What is Gleevec?

Gleevec is being studied as a therapy for type 1 diabetes (T1D).

The research study aims to determine if Gleevec can slow or stop the autoimmune destruction of insulin-producing beta cells in those who are newly diagnosed with T1D. Based on previous observations in animals and people, study doctors believe that Gleevec may function in several different ways to benefit people with diabetes.

It may have direct effects on:

  • the immune system
  • the insulin-producing beta cells themselves
  • insulin sensitivity – improving the way the body responds to insulin

When a person has an autoimmune disease – such as T1D, rheumatoid arthritis or Crohn’s disease – the body’s immune system attacks their own healthy cells and tissues. For T1D, the goal is to find a therapy that can be taken for a limited period of time that will fundamentally change the autoimmune response so that ongoing immune therapy is not necessary for the body to be able to preserve and make its own insulin-producing beta cells.

The benefit of beta cells

People recently diagnosed with T1D may still have an important functioning remnant of insulin-producing beta cells, and be able to make significant amounts of their own insulin. It has been shown that having these remaining beta cells results in significantly improved health outcomes than people who no longer have these beta cells, including:

  • Better overall blood sugar control
  • Lower average blood sugars
  • Fewer swings in blood sugars
  • Less risk for severe low blood sugars; and
  • Lower risk for diabetes complications

The immune system

Gleevec is the first drug developed in a class of medications called tyrosine kinase inhibitors. Tyrosine kinases deliver signals inside cells, and may lead to activation and communication with other players in the immune process.

Gleevec affects many different cell types in the immune system, including T cells, dendritic cells, monocytes, macrophages and mast cells. It may affect how the T cells make their way to the pancreas and subsequently attack the insulin-producing beta cells.

Beta cell health and insulin sensitivity

Gleevec may function in other important ways to help with diabetes. For those who are on Gleevec for other reasons and who happen to have type 2 diabetes, Gleevec has been observed to help improve sensitivity to insulin and improve blood sugar control. Gleevec may also have direct effects on beta cells: in animal models, it lowers the stress on beta cells, reduces their destruction, and improves their regeneration.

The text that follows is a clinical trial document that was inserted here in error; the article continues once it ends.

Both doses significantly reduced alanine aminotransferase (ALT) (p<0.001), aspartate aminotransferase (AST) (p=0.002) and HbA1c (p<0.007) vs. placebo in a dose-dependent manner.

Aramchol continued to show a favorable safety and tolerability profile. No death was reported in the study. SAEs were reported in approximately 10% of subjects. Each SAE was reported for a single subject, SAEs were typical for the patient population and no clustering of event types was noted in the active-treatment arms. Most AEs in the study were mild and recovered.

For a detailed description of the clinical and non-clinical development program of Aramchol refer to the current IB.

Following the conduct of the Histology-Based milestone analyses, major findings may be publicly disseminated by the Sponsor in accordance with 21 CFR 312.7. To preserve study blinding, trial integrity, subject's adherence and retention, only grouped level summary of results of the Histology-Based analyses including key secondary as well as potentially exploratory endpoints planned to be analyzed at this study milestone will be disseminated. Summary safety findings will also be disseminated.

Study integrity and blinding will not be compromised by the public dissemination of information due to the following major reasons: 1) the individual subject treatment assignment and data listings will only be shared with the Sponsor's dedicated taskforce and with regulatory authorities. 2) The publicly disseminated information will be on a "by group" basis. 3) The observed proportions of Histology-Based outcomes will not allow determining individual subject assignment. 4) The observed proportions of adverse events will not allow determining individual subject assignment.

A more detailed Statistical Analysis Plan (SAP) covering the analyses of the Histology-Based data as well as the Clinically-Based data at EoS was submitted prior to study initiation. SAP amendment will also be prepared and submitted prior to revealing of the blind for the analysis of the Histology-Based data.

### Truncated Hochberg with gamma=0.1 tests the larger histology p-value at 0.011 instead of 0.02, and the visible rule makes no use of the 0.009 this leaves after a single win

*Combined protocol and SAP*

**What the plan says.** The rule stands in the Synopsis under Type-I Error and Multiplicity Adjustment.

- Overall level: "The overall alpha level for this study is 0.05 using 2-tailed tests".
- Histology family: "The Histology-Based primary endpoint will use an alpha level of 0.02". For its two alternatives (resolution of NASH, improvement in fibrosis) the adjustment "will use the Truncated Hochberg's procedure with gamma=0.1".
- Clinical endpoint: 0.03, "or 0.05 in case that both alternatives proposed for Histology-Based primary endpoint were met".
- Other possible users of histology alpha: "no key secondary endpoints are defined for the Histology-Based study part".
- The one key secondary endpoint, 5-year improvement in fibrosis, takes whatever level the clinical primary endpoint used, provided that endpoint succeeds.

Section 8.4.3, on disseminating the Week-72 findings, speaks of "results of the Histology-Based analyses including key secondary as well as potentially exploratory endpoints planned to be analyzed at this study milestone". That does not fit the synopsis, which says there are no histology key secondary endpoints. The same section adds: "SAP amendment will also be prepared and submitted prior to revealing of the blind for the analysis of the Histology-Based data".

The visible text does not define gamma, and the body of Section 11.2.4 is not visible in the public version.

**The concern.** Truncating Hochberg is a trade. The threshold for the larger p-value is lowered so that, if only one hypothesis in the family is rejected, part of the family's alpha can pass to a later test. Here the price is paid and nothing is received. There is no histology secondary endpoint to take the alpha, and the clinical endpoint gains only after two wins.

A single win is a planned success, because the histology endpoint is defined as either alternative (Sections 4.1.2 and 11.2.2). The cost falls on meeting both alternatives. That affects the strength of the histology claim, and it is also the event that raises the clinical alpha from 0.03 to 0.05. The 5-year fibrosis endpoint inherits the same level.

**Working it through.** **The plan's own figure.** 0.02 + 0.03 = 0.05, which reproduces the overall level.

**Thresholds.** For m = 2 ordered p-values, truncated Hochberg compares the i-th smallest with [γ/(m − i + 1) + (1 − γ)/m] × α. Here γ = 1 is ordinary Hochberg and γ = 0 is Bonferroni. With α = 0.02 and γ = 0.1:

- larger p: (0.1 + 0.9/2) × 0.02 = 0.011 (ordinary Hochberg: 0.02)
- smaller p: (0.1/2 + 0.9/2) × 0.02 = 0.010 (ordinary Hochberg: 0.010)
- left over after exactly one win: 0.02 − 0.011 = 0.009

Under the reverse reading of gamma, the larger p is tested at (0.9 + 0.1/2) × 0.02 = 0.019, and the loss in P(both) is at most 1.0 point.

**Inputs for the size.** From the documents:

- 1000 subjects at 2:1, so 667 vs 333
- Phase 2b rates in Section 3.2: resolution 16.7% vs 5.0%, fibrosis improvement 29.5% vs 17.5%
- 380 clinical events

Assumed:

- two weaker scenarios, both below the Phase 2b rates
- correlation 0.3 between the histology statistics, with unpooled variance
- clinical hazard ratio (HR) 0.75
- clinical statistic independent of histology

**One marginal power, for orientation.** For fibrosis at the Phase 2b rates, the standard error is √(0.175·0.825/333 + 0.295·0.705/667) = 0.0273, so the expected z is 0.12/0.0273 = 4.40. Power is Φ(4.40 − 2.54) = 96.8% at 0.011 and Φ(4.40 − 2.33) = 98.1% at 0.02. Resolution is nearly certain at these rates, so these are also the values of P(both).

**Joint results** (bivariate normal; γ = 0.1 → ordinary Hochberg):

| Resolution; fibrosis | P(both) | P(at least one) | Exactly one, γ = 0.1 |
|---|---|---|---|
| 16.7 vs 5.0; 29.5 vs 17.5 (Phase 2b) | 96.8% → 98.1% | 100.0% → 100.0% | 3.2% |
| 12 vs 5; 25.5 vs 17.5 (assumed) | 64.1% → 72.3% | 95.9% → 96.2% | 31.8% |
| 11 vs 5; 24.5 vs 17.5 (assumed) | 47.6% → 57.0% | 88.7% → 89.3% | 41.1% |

Can an anti-cancer drug stop type 1 diabetes?

Gleevec is the brand name of a drug called imatinib which is FDA-approved for children down to age 3 with chronic myeloid leukemia and other forms of cancer. That means it has been well studied for safety and effectiveness for these conditions. Repurposing drugs indicated for other diseases is one of the approaches to accelerating the delivery of new therapies to people with T1D.

Possible side effects of Gleevec

Side effects may include:

  • Gastrointestinal symptoms, such as nausea or looser bowels
  • Muscle cramps or achiness
  • Fluid retention
  • Skin rash

About 30-50% of people taking the drug may experience these side effects. If they occur, they are most often experienced in the first few weeks of taking the drug, and then typically decrease over time. From past use in other patients, the study doctors have experience in minimizing or eliminating these possible problems by:

  • Using other medicines, if necessary, to help with side effects
  • Reducing or holding the study drug if needed until side effects resolve

From Gleevec’s use in cancer, the side effects are known to be more noticeable in those who are taking higher drug doses, and in those who are older and with more significant illness. For this study, we are using the lowest dose that has been shown in preliminary studies to benefit people with autoimmune conditions. In addition, we are carefully screening to ensure that participants have only T1D, without other significant medical conditions.

Study doctors are conducting this trial to determine if Gleevec may stop or slow down the destruction of beta cells, improving blood sugar control and outcomes for people recently diagnosed with type 1 diabetes.

Read About GleeT1D clinical research study and see how you can get involved.